Acrylic

Description : Originally a soft, warm, machine-washable substitute for wool, acrylics today also mimic properties of cotton. Acrylic fibres can be either woven or knitted. In addition to their light weight, they are characterized by their good drape qualities, their resiliency, their quick-drying property, and their resistance to wrinkling, sunlight, oil, chemicals, moths and mildew. Acrylic fabrics can also be heat-pressed so as to hold a pleat or fold. They are not very moisture absorbant, may shrink badly, and they generate static electricity.
Fabrication : Acrylic is produced from a colorless liquid composed of a curious combination of coal, air, water, oil and limestone. Acrylic fibres offer warmth without weight. Like many modern synthetic fibres, acrylic fibres can be made that produce a range of types of yarn from very smooth ones to bulkier versions.
Subtypes : Several trademarked versions of acrylics are found, including Acrilan, Pil-Trol, Creslan Micro-Supreme, and WeatherBloc, each with different characteristics.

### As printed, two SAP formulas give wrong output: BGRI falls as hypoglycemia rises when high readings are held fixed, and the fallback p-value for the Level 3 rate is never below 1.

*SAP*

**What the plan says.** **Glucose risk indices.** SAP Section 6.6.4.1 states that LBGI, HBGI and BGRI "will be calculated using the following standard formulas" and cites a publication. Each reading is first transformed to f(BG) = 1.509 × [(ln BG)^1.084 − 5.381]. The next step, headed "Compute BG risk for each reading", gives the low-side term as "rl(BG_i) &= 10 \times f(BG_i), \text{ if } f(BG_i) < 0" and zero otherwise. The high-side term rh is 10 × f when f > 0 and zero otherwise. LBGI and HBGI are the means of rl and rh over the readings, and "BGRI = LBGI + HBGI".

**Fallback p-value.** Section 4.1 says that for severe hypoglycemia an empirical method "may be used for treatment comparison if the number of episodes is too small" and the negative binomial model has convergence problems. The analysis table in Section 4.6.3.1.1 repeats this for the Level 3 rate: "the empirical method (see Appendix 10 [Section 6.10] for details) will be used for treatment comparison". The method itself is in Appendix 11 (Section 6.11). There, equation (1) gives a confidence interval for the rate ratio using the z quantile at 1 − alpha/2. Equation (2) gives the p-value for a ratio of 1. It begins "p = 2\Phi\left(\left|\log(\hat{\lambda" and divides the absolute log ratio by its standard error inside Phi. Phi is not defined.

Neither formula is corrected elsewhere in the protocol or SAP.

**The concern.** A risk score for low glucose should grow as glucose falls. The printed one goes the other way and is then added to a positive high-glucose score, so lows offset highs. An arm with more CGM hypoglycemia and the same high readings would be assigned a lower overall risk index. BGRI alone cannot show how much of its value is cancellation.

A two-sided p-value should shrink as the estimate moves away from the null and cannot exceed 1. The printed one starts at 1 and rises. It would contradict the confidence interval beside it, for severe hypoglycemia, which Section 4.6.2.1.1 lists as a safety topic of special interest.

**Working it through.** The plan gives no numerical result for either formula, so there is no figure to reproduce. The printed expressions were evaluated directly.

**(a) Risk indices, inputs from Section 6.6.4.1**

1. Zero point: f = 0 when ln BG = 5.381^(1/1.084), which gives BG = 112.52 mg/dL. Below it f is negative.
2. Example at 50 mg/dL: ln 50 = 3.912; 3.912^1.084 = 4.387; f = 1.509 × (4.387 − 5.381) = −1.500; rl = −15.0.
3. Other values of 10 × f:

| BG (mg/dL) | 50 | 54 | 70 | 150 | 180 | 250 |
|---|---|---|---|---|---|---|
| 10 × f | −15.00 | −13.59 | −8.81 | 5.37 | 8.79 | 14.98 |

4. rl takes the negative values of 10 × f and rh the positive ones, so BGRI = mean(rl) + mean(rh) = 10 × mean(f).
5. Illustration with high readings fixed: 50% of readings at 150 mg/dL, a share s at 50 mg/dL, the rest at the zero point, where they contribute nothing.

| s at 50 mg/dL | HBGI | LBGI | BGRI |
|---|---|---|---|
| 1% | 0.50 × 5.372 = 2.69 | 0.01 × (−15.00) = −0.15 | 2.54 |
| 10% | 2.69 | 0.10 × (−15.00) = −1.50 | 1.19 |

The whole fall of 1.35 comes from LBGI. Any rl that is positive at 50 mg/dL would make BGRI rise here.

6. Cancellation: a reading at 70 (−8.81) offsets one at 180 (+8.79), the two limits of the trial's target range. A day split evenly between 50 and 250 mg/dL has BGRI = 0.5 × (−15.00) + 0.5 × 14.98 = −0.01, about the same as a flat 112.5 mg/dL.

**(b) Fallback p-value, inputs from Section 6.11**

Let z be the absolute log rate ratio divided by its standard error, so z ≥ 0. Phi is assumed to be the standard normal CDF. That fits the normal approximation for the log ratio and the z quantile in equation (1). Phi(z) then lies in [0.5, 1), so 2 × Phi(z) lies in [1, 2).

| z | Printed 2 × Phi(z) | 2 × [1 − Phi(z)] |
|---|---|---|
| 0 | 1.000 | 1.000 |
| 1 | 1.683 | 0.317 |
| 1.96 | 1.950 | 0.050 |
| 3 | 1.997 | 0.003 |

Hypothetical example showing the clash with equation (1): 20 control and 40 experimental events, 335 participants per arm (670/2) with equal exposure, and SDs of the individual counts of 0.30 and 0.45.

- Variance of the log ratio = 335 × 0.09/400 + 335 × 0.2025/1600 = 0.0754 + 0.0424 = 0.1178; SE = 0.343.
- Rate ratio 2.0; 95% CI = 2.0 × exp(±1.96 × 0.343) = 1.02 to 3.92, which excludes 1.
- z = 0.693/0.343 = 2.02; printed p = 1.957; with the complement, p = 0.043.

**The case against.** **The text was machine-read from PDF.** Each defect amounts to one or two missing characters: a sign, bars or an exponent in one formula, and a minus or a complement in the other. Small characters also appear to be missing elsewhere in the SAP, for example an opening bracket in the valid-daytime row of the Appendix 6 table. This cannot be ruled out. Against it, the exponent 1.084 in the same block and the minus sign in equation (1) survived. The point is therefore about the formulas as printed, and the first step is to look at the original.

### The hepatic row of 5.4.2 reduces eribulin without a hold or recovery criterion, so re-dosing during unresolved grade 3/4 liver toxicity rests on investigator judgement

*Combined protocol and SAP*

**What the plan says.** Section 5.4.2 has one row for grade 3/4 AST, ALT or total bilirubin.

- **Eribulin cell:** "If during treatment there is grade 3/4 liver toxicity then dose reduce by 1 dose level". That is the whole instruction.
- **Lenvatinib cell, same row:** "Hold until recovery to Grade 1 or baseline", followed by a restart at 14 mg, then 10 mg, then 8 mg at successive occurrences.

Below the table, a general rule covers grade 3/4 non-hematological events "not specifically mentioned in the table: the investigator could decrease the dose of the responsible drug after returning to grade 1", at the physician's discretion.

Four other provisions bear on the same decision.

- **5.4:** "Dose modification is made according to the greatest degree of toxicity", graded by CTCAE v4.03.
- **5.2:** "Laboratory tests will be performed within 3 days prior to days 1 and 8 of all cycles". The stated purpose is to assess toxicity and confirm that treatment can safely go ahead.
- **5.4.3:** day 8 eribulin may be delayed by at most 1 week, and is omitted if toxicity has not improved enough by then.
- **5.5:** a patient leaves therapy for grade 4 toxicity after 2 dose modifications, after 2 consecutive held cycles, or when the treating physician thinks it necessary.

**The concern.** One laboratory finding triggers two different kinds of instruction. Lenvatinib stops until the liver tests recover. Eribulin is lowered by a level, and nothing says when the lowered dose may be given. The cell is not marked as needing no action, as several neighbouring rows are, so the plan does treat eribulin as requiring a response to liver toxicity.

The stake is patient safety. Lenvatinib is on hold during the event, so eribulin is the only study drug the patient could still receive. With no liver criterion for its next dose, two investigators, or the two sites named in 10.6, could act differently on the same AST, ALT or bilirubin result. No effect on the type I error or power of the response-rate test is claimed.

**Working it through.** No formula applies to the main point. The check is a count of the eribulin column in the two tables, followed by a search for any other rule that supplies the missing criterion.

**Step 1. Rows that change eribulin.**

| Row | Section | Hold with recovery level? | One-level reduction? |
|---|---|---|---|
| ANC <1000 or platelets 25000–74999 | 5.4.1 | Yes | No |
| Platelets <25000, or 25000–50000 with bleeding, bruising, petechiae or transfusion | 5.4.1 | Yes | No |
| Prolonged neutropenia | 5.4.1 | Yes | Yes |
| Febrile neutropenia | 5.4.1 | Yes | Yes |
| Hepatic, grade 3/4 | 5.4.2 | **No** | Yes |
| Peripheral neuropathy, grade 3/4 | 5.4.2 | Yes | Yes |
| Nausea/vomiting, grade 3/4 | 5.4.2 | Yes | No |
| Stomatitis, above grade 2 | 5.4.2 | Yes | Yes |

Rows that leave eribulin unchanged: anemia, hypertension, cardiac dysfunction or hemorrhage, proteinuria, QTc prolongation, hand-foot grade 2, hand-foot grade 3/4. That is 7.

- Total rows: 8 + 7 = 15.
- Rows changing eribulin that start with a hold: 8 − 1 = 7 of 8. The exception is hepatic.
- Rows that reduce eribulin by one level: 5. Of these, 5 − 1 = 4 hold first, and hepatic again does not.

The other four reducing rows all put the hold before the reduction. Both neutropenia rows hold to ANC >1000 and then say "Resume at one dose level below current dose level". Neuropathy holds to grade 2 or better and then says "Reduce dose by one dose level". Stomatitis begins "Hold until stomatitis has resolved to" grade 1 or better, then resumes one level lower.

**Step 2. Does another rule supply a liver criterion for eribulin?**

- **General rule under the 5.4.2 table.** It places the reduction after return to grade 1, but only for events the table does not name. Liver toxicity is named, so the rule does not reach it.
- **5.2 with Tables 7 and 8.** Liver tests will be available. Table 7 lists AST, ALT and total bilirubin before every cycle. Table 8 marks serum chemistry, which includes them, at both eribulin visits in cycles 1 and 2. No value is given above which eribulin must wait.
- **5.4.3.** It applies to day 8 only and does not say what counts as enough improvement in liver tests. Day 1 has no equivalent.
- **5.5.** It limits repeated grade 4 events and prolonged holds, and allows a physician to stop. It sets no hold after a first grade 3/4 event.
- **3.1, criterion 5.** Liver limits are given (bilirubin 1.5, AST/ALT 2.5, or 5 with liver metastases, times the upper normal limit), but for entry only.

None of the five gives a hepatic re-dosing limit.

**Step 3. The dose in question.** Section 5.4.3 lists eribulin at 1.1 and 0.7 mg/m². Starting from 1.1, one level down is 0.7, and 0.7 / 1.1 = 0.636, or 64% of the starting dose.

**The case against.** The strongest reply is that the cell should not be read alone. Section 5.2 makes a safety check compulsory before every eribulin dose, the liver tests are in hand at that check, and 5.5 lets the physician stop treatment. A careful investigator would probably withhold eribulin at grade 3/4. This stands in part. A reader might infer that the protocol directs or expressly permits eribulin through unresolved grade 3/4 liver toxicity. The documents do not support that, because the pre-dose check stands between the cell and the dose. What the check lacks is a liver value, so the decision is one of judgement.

Dyes, color treatment and washing characteristics : Acrylics tend to be weaker when wet, so they must be handled carefully to avoid stretching. Because many acrylics shrink, they should be prewashed and preshrunk before being used in garments.
Draping properties :
Cutting properties : Like other synthetic fibres, acrylic causes scissors and needles to dull quickly, requiring frequent replacement of needles, for example.
Sewing challenges :
Example creations : Knitted sweater,
Uses worldwide :
Origins and history :
Wikipedia reference

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